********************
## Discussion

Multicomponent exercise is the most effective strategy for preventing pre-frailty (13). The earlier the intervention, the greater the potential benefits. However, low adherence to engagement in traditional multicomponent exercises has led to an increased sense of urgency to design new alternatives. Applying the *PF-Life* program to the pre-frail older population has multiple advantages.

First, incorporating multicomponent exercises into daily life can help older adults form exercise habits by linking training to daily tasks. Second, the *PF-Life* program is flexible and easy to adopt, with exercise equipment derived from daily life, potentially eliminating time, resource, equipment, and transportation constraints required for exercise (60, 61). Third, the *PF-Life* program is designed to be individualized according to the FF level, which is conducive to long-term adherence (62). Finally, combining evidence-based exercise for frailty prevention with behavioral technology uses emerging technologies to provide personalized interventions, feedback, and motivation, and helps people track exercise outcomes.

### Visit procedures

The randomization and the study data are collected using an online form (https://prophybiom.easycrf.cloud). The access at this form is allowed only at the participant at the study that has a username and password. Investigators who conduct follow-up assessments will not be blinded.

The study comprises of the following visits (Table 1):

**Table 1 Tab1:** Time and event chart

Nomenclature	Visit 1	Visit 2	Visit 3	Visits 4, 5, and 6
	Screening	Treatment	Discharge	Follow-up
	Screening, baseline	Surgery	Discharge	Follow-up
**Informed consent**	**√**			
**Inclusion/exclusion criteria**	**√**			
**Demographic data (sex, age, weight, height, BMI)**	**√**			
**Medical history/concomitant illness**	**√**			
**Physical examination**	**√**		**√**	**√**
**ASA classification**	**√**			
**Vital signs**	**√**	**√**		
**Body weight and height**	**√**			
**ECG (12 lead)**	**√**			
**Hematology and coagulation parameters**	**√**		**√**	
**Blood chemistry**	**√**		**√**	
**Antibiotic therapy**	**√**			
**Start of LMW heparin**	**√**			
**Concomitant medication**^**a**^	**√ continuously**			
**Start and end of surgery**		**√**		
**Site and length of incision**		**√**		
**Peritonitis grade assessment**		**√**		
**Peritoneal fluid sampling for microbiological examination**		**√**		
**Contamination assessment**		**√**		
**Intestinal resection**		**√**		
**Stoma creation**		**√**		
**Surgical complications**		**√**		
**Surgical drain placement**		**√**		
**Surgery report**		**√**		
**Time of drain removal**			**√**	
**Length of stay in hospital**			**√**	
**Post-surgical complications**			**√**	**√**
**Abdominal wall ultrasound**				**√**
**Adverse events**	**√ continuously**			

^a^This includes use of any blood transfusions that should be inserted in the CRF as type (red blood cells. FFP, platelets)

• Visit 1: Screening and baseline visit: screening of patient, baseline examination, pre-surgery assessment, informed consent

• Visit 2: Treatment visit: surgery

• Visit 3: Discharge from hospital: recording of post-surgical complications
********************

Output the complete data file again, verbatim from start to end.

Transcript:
## Discussion

Multicomponent exercise is the most effective strategy for preventing pre-frailty (13). The earlier the intervention, the greater the potential benefits. However, low adherence to engagement in traditional multicomponent exercises has led to an increased sense of urgency to design new alternatives. Applying the *PF-Life* program to the pre-frail older population has multiple advantages.

First, incorporating multicomponent exercises into daily life can help older adults form exercise habits by linking training to daily tasks. Second, the *PF-Life* program is flexible and easy to adopt, with exercise equipment derived from daily life, potentially eliminating time, resource, equipment, and transportation constraints required for exercise (60, 61). Third, the *PF-Life* program is designed to be individualized according to the FF level, which is conducive to long-term adherence (62). Finally, combining evidence-based exercise for frailty prevention with behavioral technology uses emerging technologies to provide personalized interventions, feedback, and motivation, and helps people track exercise outcomes.

### Visit procedures

The randomization and the study data are collected using an online form (https://prophybiom.easycrf.cloud). The access at this form is allowed only at the participant at the study that has a username and password. Investigators who conduct follow-up assessments will not be blinded.

The study comprises of the following visits (Table 1):

**Table 1 Tab1:** Time and event chart

Nomenclature	Visit 1	Visit 2	Visit 3	Visits 4, 5, and 6
	Screening	Treatment	Discharge	Follow-up
	Screening, baseline	Surgery	Discharge	Follow-up
**Informed consent**	**√**			
**Inclusion/exclusion criteria**	**√**			
**Demographic data (sex, age, weight, height, BMI)**	**√**			
**Medical history/concomitant illness**	**√**			
**Physical examination**	**√**		**√**	**√**
**ASA classification**	**√**			
**Vital signs**	**√**	**√**		
**Body weight and height**	**√**			
**ECG (12 lead)**	**√**			
**Hematology and coagulation parameters**	**√**		**√**	
**Blood chemistry**	**√**		**√**	
**Antibiotic therapy**	**√**			
**Start of LMW heparin**	**√**			
**Concomitant medication**^**a**^	**√ continuously**			
**Start and end of surgery**		**√**		
**Site and length of incision**		**√**		
**Peritonitis grade assessment**		**√**		
**Peritoneal fluid sampling for microbiological examination**		**√**		
**Contamination assessment**		**√**		
**Intestinal resection**		**√**		
**Stoma creation**		**√**		
**Surgical complications**		**√**		
**Surgical drain placement**		**√**		
**Surgery report**		**√**		
**Time of drain removal**			**√**	
**Length of stay in hospital**			**√**	
**Post-surgical complications**			**√**	**√**
**Abdominal wall ultrasound**				**√**
**Adverse events**	**√ continuously**			

^a^This includes use of any blood transfusions that should be inserted in the CRF as type (red blood cells. FFP, platelets)

• Visit 1: Screening and baseline visit: screening of patient, baseline examination, pre-surgery assessment, informed consent

• Visit 2: Treatment visit: surgery

• Visit 3: Discharge from hospital: recording of post-surgical complications